Opioid Bellwether Trials May Be Needed to Overcome Barriers to Global Settlement: Court
Hopes for a quick settlement of opioid lawsuits brought by communities and states nationwide appear to be diminishing, as the U.S. District Judge pushing for an early resolution indicated last week that it appears likely that there will need to be some bellwether trials before an agreement will be reached.
There are currently more than 200 complaints filed in the federal court system, each seeking damages for costs associated with opioid addiction and abuse from various drug manufacturers, including Purdue, Teva/Cephalon, Janssen, Endo, Actavis, and Mallinckrodt, as well as distributors for the medication, including McKesson Corporation, AmerisourceBergen Corporation, and Cardinal Health, Inc.
In December, the U.S. Judicial Panel on Multidistrict Litigation consolidated all of the opioid cases before U.S. District Judge Dan A. Polster in the Northern District of Ohio, for coordinated discovery and pretrial proceedings as part of an MDL, or multidistrict litigation.
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The cases are centralized to reduce duplicative discovery into common issues, avoid conflicting pretrial rulings from different courts and to serve the convenience of the parties, witnesses and the judicial system.
Shortly after he was appointed to preside over the litigation, Judge Polster pushed the parties to engage in early settlement negotiations, informing the attorneys for plaintiffs and defendants that he wants any resolution to significantly reduce the number of opioid pills currently available, and place safeguards to make sure the addictive medications are used properly.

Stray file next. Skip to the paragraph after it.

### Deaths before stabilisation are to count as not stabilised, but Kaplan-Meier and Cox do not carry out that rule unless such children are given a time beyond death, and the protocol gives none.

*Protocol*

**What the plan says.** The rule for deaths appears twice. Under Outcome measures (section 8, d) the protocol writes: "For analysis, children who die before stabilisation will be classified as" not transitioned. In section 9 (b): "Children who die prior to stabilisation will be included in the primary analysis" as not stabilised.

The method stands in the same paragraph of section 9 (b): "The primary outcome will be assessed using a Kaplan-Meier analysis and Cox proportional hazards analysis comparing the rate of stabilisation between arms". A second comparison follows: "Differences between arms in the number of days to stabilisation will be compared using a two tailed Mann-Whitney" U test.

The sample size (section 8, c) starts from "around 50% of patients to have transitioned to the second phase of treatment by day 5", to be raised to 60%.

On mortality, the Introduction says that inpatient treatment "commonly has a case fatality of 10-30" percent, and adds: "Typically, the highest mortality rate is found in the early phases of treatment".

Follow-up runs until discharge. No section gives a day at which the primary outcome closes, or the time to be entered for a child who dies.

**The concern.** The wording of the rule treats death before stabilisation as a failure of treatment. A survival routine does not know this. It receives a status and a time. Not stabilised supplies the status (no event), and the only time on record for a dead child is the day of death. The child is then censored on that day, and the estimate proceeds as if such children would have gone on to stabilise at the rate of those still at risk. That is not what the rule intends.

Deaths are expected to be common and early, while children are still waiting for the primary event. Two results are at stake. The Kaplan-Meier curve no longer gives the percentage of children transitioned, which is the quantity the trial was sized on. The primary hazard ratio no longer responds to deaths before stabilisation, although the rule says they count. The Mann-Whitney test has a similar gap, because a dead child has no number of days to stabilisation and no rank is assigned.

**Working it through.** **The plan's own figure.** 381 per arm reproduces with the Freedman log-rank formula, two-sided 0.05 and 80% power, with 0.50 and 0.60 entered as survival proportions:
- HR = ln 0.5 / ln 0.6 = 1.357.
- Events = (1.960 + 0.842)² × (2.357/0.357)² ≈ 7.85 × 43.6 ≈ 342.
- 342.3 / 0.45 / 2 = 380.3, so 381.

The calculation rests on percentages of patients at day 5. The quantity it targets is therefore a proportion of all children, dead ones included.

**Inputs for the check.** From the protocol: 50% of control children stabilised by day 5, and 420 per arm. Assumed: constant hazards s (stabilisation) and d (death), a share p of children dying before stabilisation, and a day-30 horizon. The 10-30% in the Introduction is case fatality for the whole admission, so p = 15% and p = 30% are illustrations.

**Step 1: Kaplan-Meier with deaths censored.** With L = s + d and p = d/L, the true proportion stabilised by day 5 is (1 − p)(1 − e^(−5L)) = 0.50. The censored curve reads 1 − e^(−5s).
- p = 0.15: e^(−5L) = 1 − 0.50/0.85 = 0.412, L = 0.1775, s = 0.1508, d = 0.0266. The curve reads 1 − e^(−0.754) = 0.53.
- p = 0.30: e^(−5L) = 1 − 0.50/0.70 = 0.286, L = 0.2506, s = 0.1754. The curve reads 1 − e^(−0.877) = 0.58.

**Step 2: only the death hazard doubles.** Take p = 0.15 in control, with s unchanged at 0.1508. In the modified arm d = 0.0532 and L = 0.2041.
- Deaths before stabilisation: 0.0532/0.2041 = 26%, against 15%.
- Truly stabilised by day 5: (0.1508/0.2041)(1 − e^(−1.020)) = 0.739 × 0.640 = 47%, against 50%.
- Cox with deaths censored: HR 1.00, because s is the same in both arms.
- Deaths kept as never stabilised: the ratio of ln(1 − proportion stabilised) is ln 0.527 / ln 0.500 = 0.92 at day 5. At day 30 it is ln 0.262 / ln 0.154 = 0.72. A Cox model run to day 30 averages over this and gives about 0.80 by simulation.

According to minutes from a conference and a court order (PDF) issued last week, Judge Polster indicates that while there had been progress, some roadblocks are preventing the parties from reaching a global opioid drug settlement, resulting in the need for some cases to likely go to trial.
“The parties reported important and substantial progress on several fronts, but also identified various barriers to a global resolution,” Polster wrote. “To varying degrees, the parties agreed that the quickest way to surmount at least some of these barriers is to put into place a limited litigation track, including discovery, motion practice, and bellwether trials.”
The order calls for the parties to submit suggestions for how those bellwether trials should take place, and lay out a proposed case management order by March 16. That order would explain how cases should be identified, how discovery should take place, and other matters relevant to getting bellwether trials underway.
Following that proposed case management order, Polster indicates that the court would confer with the special masters and promptly enter an order. In the meantime, Polster also called on active settlement negotiations to continue.
Opioid Abuse Crisis
In the United States, evidence now suggests that drug overdoses kill more people than gun homicides and car crashes combined. In fact, between 1999 and 2015, more than 560,000 people died from drug overdoses. Even as abuse has seemingly decreased, opioid overdose deaths have increased.
In 2015, two-thirds of drug overdoses were linked to opioids, including Percocet, OxyContin, heroin, and fentanyl, which on its own is largely driving the number of opioid deaths.
Americans use more opioids than any other country in the world, with the number of prescriptions in the U.S. last year providing enough pills to medicate every American 24 hours a day for three weeks consecutively. Opioid overdoses kill more than 90 Americans every day, experts say, and the economic burden of opioid misuse costs the country $78.5 billion per year.
Judge Polster previously indicated that if an opioid drug settlement agreement cannot be reached, he anticipates that the first trial would involve an Ohio case and could begin as early as next year.
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